Theresa May will meet the Taoiseach in Dublin later as part of her whistlestop European tour.
She's seeking assurances from EU leaders to help get her Brexit deal through Parliament.
The British Prime Minister is said to be on the brink of a leadership challenge this morning over her plans.
It's after she delayed the crucial House of Commons vote on her deal.
Yesterday, the Prime Minister met with her German and Dutch counterparts.
Earlier:No-deal Brexit edges closer as Theresa May's bid rejected
The spectre of a no-deal Brexit is a step closer after Taoiseach Leo Varadkar and EU leaders poured cold water on UK prime minister Theresa May’s last-ditch bid to change the deal and save her political career.
Ms May will meet Mr Varadkar for showdown talks in Dublin this evening with time running out to salvage any kind of compromise she can sell at home to an increasingly rebellious parliament.
The British prime minister is seeking deal concessions needed to win over parliament and fight off a renewed backbench coup before a delayed vote on the agreement which is crucial to preventing a no-deal Brexit.
The leaders of four British political parties have also urged Labour Party leader Jeremy Corbyn to join them in a no-confidence motion.
However, in a whistlestop tour of EU capitals, Ms May was repeatedly told there will be no renegotiation. Mr Varadkar will repeat this position this evening in a meeting in which he will tell the UK it can still “revoke” Article 50 and cancel Brexit itself.
In another day of Brexit drama, Ms May was yesterday told by European Commission president Jean Claude Juncker, German chancellor Angela Merkel, and European parliament president Donald Tusk that no new deal will be allowed.
During meetings in Brussels, Berlin, and other European capitals, Ms May was told that, despite the dire need for a breakthrough, the EU will not return to the negotiating table.
Speaking before meeting with Ms May, Mr Juncker said the existing deal “is the only deal possible” and that “there is no room whatsoever for renegotiation”, while Ms Merkel told Ms May that there is “no way” new talks will take place.
And, while Mr Tusk indicated a middle ground could still be reached, the hardline stance is set to be repeated by Mr Varadkar during the meeting in Dublin, with a Government spokesperson last night ruling out any compromise with the UK on the deal.
Asked about the mounting standoff and the growing risk of a no-deal Brexit unless the UK backs down on its renegotiation demands, Mr Varadkar told the Dáil Ireland wants to help the UK to ensure the deal is passed.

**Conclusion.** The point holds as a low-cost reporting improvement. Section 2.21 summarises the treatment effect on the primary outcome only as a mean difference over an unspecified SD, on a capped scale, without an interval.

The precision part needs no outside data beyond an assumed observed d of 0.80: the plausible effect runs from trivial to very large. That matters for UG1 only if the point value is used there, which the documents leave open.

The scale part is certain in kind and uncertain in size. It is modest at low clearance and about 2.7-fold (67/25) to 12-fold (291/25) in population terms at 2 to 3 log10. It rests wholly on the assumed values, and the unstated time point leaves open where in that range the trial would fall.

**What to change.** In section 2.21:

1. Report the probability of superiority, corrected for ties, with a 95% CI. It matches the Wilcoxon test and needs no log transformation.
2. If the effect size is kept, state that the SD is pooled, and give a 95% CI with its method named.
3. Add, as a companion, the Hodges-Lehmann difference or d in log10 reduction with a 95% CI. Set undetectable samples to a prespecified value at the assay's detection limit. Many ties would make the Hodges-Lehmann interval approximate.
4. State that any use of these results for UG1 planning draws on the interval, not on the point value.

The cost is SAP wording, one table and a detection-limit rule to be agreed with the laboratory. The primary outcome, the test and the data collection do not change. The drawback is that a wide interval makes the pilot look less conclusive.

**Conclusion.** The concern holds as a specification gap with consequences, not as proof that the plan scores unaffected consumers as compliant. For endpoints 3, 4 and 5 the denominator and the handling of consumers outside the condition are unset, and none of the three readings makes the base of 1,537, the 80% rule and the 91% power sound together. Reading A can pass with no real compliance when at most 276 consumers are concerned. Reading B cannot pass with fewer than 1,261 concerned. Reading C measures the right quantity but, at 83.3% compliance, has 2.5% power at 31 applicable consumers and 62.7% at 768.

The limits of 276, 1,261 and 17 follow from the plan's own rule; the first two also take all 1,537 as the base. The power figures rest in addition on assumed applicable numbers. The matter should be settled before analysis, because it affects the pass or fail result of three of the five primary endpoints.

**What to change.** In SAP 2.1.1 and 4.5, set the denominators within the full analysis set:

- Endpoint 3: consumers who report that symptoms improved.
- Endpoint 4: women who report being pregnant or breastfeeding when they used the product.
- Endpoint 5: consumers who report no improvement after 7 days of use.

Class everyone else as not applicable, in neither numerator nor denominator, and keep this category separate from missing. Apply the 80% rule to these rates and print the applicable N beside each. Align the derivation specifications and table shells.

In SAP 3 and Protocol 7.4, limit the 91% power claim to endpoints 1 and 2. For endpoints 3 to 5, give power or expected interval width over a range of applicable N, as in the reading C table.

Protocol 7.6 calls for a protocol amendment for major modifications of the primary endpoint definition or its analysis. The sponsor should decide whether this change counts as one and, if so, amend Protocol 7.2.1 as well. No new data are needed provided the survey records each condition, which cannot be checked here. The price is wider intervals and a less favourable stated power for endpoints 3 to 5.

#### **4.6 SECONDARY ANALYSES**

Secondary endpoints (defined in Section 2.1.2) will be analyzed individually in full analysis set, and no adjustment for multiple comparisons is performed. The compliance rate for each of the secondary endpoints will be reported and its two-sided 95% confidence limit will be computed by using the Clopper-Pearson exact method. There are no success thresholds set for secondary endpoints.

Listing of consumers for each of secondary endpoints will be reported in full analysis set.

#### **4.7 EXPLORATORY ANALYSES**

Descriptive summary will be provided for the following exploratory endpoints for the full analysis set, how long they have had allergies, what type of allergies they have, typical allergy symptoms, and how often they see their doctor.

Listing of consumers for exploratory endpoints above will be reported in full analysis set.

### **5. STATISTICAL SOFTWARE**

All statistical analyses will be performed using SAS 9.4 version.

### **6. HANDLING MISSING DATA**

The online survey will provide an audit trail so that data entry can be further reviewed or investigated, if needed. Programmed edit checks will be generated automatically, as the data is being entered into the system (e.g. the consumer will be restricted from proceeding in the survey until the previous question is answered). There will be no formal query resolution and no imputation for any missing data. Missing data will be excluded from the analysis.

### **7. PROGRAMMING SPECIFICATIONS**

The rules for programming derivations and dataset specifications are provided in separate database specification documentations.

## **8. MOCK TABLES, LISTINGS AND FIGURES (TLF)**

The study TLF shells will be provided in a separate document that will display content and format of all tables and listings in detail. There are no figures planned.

However, warning there can be no “compromising on the basic fundamental substance of the backstop”, he said the only options now on the table for the UK are to back the deal, cancel or delay Brexit, or to crash out with no deal in place.
“It remains in the hands of the United Kingdom to decide that we do not end up in a no-deal scenario,” he said. “There is the option to revoke Article 50 [the legislation which triggers the March 29, 2019, EU-UK divorce date] and the option to extend Article 50.
“It is in their hands, at any point in time, to take the threat of no-deal off the table either by revoking Article 50 or, if that is a step too far, by extending it.”
The hardline position has significantly increased the risk of a no-deal Brexit which could cause havoc to Ireland as Ms May is facing equal levels of pressure from her own party and the DUP to ensure the Brexit backstop is scrapped.
With no breakthrough in sight, Mr Varadkar said the Government needs to “ramp up” contingency plans for a hard Brexit, with Tánaiste Simon Coveney bringing a detailed memo on the crisis plans to cabinet. However, despite the memo outlining a series of supports for at-risk businesses, extra customs officials on borders and at airports, and emergency legislative changes if a no-deal Brexit occurs, the Government has continued to say it is not planning for a hard border.
The standoff comes before tomorrow and Friday’s EU summit in Brussels, and as Ms May returns to Westminster amid the possibility of a fresh Conservative party no-confidence motion push against her premiership.